What are the advantages and disadvantages of Gypsum Boards?

What are the advantages and disadvantages of Gypsum Boards?

What are the advantages and disadvantages of Gypsum Boards?

Gypsum board is the most common name amongst all the panel products. This board consists of gypsum, non-combustible core, and paper surfacing – on the backside, long edges, and on the face. All gypsum panel products come with gypsum cores that can be confronted with a variety of different materials like paper, fiberglass mats, etc.

Below are the advantages of the Gypsum Board:

1. Versatile
With a gypsum board, you can easily achieve various element design of architectural requirements. Unlike other surfacing products, Gypsum boards offer high performance, ease of application & repair, and adaptability in all kinds of decoration.

2. Easy to Install
Gypsum installation is extremely easy and fast. Available in lengths of 8, 10, or 12 feet and in width of 48 inches, it allows covering larger areas of ceilings as compared to other materials. Besides, due to its lightweight, the number of workers required to handle it reduces, thus decreasing the labour cost.

3. Fire Resistant
Gypsums are fire-resistant material and come with a low flame-spread index and a low smoke-density index. Gypsum plaster is highly fire-resistant and can hold fire for up to three hours. adequately protecting other structural elements for a certain period of time.

4. Low thermal conductivity
Gypsum plaster offers low thermal conductivity, making it great for saving heating and cooling costs in a building.

5. No curing time
Gypsum plaster is ready-made and doesn’t require additional curing time. It also helps save resources such as the water needed for the process. Painting job can start as soon as three to four days of gypsum application.

6.No shrinkage
Cement is known to react when it comes in contact with water. So its plaster ends up getting cracks once it dries. Gypsum plaster is more effective and suffers from few to no shrinkage cracks, making it a better alternative to mortar plaster.

7. Great finish
Gypsum plaster walls are perfectly lined and leveled, unlike mortar plaster which requires a lot of labor to achieve smoothness. It helps create visually appealing living rooms with ease.

8. Storage and Shelf Life
The shelf life of gypsum plaster is usually 3-4 months from the date of manufacture. It is light-weight and hence its usage for plastering does not increase the structural load on the building. Gypsum plaster prevents rusting of metal fittings like pipes and increases their durability.

While there are advantages, gypsum come with some disadvantages as well:

1. It doesn’t perform well against water
We cannot use gypsum plaster for outer walls. These retain dampness and are not the most suitable for areas with walls that come in regular contact with water, such as bathrooms and toilets. Even though there are modified water-resistant, they do not perform as well as cement plaster. It’s difficult to use in conditions where exposure to moisture is high.

2. Low shelf life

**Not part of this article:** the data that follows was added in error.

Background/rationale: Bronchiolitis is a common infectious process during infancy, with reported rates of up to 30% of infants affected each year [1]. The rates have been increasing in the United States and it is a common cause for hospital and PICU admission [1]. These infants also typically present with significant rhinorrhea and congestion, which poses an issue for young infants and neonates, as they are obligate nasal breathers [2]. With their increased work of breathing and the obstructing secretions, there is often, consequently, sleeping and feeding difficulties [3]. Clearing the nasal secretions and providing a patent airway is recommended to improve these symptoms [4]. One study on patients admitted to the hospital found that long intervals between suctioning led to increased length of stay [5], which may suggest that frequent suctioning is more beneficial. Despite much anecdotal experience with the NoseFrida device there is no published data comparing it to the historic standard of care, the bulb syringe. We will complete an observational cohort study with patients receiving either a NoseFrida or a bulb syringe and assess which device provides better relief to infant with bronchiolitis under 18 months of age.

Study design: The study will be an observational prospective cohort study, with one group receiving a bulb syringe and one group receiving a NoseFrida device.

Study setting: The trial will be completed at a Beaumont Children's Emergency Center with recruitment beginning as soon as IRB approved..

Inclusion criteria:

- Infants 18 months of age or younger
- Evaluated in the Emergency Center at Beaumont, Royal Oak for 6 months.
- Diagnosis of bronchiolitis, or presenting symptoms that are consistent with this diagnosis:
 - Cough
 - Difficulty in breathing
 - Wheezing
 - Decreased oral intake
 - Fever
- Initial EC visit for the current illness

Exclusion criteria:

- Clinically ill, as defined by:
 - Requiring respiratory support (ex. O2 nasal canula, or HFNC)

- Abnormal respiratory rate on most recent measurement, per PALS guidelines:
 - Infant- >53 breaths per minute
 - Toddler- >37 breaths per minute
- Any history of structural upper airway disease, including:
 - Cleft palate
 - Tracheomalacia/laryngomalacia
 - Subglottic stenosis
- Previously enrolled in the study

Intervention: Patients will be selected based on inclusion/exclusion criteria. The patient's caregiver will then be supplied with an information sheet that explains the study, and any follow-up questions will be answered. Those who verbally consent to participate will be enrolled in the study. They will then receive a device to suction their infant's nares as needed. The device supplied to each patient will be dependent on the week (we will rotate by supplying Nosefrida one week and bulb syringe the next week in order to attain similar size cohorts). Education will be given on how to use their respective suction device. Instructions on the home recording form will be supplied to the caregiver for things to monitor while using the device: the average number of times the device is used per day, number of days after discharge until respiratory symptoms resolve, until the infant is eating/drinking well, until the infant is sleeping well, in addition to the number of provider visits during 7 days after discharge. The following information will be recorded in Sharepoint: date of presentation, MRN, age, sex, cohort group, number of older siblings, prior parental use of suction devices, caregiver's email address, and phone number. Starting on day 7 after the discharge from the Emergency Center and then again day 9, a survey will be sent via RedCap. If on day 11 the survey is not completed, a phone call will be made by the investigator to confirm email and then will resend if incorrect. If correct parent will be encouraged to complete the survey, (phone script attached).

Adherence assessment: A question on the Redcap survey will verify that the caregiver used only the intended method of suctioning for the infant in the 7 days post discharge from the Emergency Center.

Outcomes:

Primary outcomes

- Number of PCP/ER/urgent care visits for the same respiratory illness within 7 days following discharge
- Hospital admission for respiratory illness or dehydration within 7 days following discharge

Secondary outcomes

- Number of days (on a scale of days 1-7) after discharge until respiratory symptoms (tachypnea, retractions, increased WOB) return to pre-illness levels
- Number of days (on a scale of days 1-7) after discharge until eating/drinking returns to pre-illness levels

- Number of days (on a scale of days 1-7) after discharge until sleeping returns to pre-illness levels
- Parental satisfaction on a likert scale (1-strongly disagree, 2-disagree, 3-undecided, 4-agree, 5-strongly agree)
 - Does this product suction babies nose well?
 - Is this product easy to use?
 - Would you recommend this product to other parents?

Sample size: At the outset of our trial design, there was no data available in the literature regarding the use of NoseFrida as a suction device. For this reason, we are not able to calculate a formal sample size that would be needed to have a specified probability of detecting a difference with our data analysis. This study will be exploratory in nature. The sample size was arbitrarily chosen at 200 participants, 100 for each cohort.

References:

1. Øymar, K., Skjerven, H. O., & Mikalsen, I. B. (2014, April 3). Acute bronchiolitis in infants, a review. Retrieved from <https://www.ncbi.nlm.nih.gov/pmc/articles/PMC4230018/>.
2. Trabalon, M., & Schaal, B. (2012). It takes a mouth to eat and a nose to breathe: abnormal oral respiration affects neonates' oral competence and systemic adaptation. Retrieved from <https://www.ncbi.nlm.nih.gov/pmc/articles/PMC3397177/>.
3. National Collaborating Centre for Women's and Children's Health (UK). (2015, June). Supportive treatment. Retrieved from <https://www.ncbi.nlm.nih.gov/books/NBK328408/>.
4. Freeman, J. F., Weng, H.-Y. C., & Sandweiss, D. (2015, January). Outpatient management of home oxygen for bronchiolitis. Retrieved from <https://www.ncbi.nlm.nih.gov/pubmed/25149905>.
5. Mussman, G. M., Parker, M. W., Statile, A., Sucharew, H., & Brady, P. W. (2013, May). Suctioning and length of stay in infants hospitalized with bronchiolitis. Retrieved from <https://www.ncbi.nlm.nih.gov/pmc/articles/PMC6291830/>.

Gypsum, as a material, comes with a limited shelf life. You can keep gypsum plaster for up to 4 months, but if you take extra care, its life goes up to around ten months.

3. For the same thickness, gypsum plaster is costlier than cement plaster.
Despite these shortcomings, Gypsum Boards are the best alternative for surfacing boards and can really be beneficial in a long run.

The right maintenance can actually save you a lot without compromising on the aesthetic appeal of your house.

Okay, let’s be honest: as much as it’s a blessing to have a home, its maintenance can also be a curse. Because nobody really loves to spend time, money, and effort in maintaining it, isn’t it? However, there’s a silver lining here. If done right, maintenance can actually save you a lot of time and money without compromising on the aesthetic appeal of your house. And painting is an important aspect of maintenance that needs to be paid attention to. No, we are not asking you to paint your home every now and then; there are some truths about painting, coming from pros, that’ll help you understand how often you should repaint.
Painting, contrary to popular beliefs, isn’t just a cost-effective way to make your house look beautiful. In fact, when done regularly and correctly, can increase the lifespan of your walls as well.
As we all know that walls come with a lot of threats. Kids, pets, humidity, light, smoke, or temperature fluctuations. They are like the skin of your home, and just like we look after our skin wellbeing, walls need to be looked after as well with the same commitment.
Statistics suggest that most interior paint jobs last somewhere between 5 to 7 years in an ideal scenario. If the external factors like the ones mentioned above are not involved, it can go up to 10 years. However, this applies to areas where traffic is less and are not subject to environmental fluctuations. In areas that are susceptible to extra wear and tear, it’s recommended to repaint them more often. These areas include:
- Bathroom
- Kitchen
- Laundry rooms
Since these areas face a lot of humidity, grease, smoke, and odor, it’s advisable to redo them every two to three years.
Ceiling, on the other hand, can go up to 10 years without paint jobs, but there is a catch: if there’s a smoker in your house, you may want to redo them more often to avoid yellowing.

Painting is a time-consuming and expensive affair. However, if you go about it smartly, you won’t have to burn a hole in your pocket. And for that, knowing how often you should repaint is crucial.

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